There is no ticket price, although the guests have been sounded out about their willingness to back Perry and fund a super PAC on his behalf. Some of the donors have loaded up their private jets with associates so they can meet Perry.
The guest lists have included Andrew Puzder, chief executive of the Carl’s Jr. and Hardee’s fast-food chains; Larry Paul, co-owner of the National Football League’s Pittsburgh Steelers; “Papa Doug” Manchester, a San Diego real estate tycoon; and Steve Cortes, a Chicago financier.
Perry also sat down for an interview with NBC News in which he responded that the Presidency was “not an IQ test” when asked if he was “smart enough” to be President:
In addition to the other questions about this candidacy, of course, Perry also finds himself dealing with an indictment for public corruption that seems likely to go to trial some time in early 2015. As I’ve noted in the past, ,there is much about that indictment, which is related to Perry’s threat to veto a piece of funding legislation related to the District Attorney for Austin, who is charged with investigating state agencies, that makes the charges legally dubious to say the very least. However, at least to date the charges still stand and Perry seems likely to go to trial on the matter some time early in 2015 unless they are dismissed beforehand. While Republicans nationwide seem to view the charges as politically motivated and the matter does not seem to be hurting Perry politically at the moment, that could quickly change as the case proceeds and, if he ends up getting convicted then his political ambitions would be effectively derailed. Given the rather obvious moves that Perry is making toward running, expect this case to become a much bigger national news item than it presently is at the moment.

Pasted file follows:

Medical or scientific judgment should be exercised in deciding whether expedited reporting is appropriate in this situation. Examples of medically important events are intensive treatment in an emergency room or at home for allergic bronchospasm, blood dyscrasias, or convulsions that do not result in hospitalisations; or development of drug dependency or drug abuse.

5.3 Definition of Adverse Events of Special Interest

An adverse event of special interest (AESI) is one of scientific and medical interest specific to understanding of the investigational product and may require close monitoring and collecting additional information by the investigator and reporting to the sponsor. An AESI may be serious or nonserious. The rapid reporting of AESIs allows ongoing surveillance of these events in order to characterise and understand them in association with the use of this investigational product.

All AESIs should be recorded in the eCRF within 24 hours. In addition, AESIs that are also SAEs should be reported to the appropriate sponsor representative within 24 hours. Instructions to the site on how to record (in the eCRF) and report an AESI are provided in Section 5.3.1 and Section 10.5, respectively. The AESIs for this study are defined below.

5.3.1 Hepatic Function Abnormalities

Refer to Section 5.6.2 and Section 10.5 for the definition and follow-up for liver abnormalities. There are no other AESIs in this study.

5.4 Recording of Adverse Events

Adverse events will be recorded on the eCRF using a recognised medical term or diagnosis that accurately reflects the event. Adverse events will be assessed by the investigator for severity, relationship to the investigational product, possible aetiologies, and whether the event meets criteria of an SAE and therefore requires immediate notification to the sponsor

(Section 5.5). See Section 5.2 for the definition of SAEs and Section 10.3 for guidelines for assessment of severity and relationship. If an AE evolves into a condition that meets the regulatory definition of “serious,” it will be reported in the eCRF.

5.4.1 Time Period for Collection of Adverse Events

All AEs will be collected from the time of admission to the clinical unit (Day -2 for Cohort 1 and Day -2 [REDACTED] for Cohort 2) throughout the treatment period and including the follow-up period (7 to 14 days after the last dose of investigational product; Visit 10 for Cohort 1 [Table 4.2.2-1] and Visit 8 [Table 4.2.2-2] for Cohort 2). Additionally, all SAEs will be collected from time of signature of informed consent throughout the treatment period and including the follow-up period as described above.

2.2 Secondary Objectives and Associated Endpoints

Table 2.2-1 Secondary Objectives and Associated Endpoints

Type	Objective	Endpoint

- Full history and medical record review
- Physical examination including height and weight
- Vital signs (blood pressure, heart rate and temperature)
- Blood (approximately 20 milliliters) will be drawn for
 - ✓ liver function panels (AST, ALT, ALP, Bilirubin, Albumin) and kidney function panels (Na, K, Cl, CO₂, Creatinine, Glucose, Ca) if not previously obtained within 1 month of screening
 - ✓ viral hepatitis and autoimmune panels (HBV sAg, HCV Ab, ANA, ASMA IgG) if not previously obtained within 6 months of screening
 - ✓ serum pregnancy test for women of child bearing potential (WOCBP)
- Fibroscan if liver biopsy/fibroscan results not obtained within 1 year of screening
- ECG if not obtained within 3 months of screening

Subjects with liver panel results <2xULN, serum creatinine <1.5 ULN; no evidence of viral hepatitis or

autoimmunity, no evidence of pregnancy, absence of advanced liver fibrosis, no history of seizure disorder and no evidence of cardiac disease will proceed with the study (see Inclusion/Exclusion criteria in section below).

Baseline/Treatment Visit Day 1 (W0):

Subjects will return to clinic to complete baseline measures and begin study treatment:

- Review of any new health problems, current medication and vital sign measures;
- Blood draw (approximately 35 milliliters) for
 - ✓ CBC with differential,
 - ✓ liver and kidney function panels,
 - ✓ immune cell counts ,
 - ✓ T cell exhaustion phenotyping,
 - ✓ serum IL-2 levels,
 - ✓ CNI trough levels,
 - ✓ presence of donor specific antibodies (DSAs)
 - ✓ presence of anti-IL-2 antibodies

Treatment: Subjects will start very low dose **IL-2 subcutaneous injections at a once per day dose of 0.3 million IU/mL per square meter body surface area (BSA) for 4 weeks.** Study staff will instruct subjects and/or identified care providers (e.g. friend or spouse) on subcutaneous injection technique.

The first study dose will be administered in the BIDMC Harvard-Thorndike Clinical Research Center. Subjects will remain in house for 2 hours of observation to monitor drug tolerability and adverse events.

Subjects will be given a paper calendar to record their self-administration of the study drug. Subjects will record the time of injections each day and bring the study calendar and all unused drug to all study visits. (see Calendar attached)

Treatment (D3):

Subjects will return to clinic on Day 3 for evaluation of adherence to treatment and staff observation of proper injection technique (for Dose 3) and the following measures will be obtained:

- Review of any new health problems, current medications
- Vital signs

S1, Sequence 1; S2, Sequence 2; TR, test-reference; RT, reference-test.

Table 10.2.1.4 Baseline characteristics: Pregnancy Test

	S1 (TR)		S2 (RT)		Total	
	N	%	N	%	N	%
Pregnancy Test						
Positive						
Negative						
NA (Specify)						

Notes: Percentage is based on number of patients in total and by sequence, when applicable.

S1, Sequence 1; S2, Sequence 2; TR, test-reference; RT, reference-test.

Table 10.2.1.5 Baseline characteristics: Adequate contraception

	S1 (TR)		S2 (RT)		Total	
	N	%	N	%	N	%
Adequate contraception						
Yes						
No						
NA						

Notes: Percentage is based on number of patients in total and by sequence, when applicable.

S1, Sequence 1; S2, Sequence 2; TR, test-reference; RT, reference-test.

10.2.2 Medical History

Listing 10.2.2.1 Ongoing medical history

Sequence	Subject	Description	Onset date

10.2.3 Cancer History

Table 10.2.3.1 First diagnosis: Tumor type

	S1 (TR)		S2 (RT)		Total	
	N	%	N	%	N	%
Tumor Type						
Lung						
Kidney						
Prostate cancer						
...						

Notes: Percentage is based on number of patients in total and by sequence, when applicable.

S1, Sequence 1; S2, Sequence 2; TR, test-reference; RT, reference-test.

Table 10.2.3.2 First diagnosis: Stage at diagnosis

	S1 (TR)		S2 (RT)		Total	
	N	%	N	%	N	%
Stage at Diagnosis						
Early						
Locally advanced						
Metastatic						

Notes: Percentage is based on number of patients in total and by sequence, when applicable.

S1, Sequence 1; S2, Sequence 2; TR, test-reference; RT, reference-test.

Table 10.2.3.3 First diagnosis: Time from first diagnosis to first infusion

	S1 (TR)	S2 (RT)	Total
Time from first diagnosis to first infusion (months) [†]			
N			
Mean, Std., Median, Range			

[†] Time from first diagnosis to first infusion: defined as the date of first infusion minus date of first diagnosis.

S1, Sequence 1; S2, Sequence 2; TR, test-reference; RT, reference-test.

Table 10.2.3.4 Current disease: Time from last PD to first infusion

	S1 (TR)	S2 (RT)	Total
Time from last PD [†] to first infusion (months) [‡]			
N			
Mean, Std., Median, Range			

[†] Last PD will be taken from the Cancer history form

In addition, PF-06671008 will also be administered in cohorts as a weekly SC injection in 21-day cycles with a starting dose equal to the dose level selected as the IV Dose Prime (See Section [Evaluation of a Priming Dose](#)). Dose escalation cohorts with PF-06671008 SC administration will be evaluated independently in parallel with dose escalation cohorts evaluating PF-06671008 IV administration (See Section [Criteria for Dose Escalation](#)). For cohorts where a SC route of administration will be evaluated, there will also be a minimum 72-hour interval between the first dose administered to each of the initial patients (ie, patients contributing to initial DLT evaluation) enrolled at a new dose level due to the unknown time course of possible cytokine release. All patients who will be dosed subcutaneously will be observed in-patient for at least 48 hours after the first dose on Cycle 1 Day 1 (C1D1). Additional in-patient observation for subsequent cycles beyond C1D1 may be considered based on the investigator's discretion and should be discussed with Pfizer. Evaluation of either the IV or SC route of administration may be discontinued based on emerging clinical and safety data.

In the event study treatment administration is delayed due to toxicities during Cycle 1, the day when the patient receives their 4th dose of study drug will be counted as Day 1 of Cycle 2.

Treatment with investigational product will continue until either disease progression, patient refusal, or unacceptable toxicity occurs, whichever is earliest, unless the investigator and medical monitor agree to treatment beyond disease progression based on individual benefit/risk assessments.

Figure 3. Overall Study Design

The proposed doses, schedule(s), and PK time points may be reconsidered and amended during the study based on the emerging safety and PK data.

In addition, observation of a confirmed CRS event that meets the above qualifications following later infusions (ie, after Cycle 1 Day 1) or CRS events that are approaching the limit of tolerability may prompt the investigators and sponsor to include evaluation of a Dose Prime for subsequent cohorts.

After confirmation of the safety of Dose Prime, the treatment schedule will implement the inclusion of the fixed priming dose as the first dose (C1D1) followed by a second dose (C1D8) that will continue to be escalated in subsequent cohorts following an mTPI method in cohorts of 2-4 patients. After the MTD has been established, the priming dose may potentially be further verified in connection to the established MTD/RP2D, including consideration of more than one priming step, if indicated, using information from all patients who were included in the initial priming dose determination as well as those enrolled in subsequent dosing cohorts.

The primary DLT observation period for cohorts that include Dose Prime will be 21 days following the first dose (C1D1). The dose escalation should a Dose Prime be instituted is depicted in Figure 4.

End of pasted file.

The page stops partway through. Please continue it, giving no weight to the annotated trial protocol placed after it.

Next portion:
As I’ve already discussed at length in the past, the question here is whether Perry can reinvent himself as a candidate sufficient to get not just the national media, but also pundits and voters to take him seriously again. It’s not likely to be an easy task no matter now many coaches and policy advisers he talks to over the coming months. The fact that an NBC reporter felt the need to even ask him the question about whether he was “smart enough” to be President, for example, is a reflection of the perception that he himself created during the course of the 2012 campaign. One can legitimately ask whether it is fair for a reporter to ask such a question of someone who has been one of the longest serving Governors in Texas history, I suppose, but the reality of American politics is that perceptions that are created early on in the course of a politicians national career are often difficult to overcome. In his post on Perry’s efforts at redemption yesterday, for example, Jazz Shaw cited Dan Quayle, who generally had a good reputation as a back bench unknown member of the House and Senate before being picked as George H.W. Bush’s running mate. The combination of an exceedingly bad roll out on the eve of the 1988 Republican nomination, though, and a tenure as Vice-President that was somewhat gaffe-tastic, meant that any shot at a national political career was out of the question. He declined, for example, to run for President in 1996, which would have been a natural first step for any other former Vice-President, and when he did run in 2000, he finished near the bottom of the barrel in the Ames Straw Poll and dropped out before a single vote had been cast in a primary. Sarah Palin’s similarly disastrous run for the Vice-Presidency has also affixed her reputation forever in the mind of the American public. Will Perry be able to succeed where those two candidates failed? Only time will tell, but he certainly seems serious about giving it a try.